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Integral to any journaling for wellbeing is expressing yourself. Issues like overthinking, which so fuel anxiety and depression, can be eased by journaling. By allowing you to commit your thoughts to paper, rather than letting them fester in your head, it can be liberating and can also help you clear your mind. Getting those thoughts outside, onto paper, can help you weigh them up, think them through, sometimes think what to do about them as well.

But journaling can seem daunting. Looking at blank journal pages, the thought of covering them with a long entry every day, a muddle of thoughts and fears maybe, could seem a hurdle in itself. So this is why many people turn to bullet journaling. It’s briefer, more pictorial and colourful, and more practicable. Obviously a bullet journal can take whatever form you like, but many have common features. People use mood trackers – drawing colour circles or shapes to represent and record mood from one day to another, or using a symbol instead, like a flower or a bird. Many people divide up a bullet journal by month, and have a to-do list for that month, a goal or a particular focus. Colour’s really important – use colour pens to head your pages, divide the journal into sections, or to colour in page backgrounds. It all makes the “bujo” as they’re known more attractive.

What I feel is also important is that the bullet journal need not be an endless record of moods and fears. It needs to be a positive space too, where possible, to balance out thoughts. So I like the idea of writing out and illustrating positive sayings – maybe motivational sayings you see online, or quotes from books or song lyrics. Illustrate them with a colourful border or with a drawing inspired by the saying. You could also try scrapbooking, sticking into your journal cuttings from magazines or printouts of nature photos maybe. This way a bullet journal can become a little treasury of positive sights and thoughts, as well as a way to explore the negative.

Some people might run a mile from bullet journaling – fearing it would itself open up a flood of emotions, or mire them deeper in obsessing over moods and feelings. But journaling could also be a way to set those obsessive patterns aside for a time, expressed on paper and laid aside. Bullet journaling can also be a constant when other people aren’t always on hand to talk and support. And if people are seeing a counsellor or therapist, journaling can be a place to write down and record what the therapist says or to remember questions to ask another time.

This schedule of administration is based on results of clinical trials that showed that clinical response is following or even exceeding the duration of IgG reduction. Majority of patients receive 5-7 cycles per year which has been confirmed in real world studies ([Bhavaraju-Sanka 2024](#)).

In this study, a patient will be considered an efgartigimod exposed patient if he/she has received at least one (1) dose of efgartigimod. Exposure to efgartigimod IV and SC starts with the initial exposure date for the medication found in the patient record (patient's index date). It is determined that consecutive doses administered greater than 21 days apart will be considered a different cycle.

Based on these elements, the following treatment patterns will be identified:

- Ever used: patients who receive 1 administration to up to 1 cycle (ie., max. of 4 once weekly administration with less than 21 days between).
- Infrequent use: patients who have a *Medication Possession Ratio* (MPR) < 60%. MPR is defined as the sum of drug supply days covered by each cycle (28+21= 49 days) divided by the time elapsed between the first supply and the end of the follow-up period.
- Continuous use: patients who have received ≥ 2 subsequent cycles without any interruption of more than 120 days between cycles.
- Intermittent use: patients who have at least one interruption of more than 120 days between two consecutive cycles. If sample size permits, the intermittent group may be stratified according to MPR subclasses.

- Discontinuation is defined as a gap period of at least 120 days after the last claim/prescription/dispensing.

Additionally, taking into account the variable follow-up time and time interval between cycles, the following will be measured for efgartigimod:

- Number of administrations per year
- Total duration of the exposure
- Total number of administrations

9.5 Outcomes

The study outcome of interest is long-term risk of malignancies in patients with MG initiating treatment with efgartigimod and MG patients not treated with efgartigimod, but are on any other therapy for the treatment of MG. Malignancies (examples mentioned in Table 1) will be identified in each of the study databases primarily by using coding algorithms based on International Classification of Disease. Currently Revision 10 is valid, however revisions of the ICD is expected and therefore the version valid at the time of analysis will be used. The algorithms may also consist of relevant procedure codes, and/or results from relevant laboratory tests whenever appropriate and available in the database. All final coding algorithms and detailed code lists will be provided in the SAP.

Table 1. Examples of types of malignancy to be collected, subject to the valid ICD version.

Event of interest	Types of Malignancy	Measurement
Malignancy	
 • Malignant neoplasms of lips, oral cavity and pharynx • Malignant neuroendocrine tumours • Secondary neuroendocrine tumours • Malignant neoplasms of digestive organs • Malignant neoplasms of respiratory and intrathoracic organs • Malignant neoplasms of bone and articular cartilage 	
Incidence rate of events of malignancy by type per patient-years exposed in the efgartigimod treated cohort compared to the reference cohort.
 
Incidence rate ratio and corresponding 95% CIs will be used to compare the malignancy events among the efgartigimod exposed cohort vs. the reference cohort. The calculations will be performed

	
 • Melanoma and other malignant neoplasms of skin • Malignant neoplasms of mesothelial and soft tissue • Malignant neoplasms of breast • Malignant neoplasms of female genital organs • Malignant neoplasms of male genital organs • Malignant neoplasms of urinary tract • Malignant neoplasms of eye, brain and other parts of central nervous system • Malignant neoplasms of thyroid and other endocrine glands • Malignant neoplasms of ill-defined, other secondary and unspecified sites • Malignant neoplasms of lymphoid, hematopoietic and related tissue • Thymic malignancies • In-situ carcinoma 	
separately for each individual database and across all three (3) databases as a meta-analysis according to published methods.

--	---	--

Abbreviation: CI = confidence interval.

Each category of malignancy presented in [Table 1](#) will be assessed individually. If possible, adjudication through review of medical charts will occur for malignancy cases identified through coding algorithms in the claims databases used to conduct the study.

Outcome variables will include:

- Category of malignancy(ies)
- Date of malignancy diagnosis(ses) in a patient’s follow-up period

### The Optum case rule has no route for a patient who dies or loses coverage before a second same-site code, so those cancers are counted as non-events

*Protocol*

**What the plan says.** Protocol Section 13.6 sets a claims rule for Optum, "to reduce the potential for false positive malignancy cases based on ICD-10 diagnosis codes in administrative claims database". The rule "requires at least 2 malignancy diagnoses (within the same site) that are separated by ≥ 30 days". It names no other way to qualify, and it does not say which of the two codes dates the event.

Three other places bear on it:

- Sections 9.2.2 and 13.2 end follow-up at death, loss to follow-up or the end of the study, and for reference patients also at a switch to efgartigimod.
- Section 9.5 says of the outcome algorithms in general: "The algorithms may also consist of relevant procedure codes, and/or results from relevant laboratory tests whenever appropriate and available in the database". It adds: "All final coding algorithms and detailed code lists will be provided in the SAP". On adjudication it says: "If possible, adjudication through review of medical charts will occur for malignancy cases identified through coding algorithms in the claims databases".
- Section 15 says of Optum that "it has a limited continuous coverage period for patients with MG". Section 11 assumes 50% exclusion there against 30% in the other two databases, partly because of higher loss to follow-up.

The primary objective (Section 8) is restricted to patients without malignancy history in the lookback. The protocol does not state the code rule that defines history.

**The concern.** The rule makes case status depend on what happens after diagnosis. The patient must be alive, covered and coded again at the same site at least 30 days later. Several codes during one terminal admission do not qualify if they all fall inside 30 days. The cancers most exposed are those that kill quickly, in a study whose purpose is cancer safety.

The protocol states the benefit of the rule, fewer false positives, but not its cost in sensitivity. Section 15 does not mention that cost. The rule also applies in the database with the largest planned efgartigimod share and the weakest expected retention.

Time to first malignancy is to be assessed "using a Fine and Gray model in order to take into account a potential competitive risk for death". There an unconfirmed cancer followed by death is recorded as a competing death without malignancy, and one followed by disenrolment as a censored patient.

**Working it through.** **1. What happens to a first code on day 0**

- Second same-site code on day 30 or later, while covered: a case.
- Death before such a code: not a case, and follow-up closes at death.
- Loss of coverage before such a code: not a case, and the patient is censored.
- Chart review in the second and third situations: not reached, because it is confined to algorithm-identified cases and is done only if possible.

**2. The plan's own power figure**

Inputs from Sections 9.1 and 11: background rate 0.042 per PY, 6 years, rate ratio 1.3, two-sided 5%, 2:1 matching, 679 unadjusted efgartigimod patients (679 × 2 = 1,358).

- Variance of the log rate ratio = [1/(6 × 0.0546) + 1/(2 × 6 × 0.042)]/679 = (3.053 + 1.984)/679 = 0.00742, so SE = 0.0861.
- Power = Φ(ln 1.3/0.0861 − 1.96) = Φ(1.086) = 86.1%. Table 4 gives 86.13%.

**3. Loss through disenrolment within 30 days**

Bullet journaling is a theme I’m exploring from time to time in my new Facebook group, Think Art, a group focusing on how art can help mental health. It would be great if you’d like to join the group (1) Think Art | Facebook Thank you!

Playing Out

To mark Hearing Awareness Week, I thought I’d explore how people with hearing loss still experience, enjoy, perform and compose music and song.

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One present day composer who lives with hearing loss is Richard Ayres. I first came across Ayres’ music in 2020 when he opened a BBC Proms concert with a work exploring his own experience of hearing loss, interwoven wit hthe experiences of Beethoven all thos eyears earlier. Born in 1965, Richard Ayres graduated from Huddersfield Polytechnic in composition, electronic music and trombone before moving to the Netherlands to pursue postgraduate work. He has composed widely, pieces like his Noncerto for horn and Noncerto for trumpet and his album In The Alps, and has also taught music.

The name which comes most obviously to mind when you think about musicians with hearing loss is of course Evelyn Glennie, the world-famous percussionist. At about the time she began to learn timpani and percussion, at the age of 12, Evelyn also began gradually to lose her hearing. Eventually the loss was total. And yet Evelyn has gone on to play and record across the world, and has brought percussion to a far wider audience.

And it’s clearly not just famous musicians and composers who can experience and produce music although they are deaf. People with hearing loss can feel rhythm and beat through vibration. Sign language and Makaton enable people to sign and sing along to songs, and there are Makaton choirs which perform different musical genres. Subtitles, transcribing and signed performances allow people to enjoy watching musicals, opera or concerts. Some people with only partial hearing loss can hear music more easily than the spoken word, and sometimes music can help people who have tinnitus.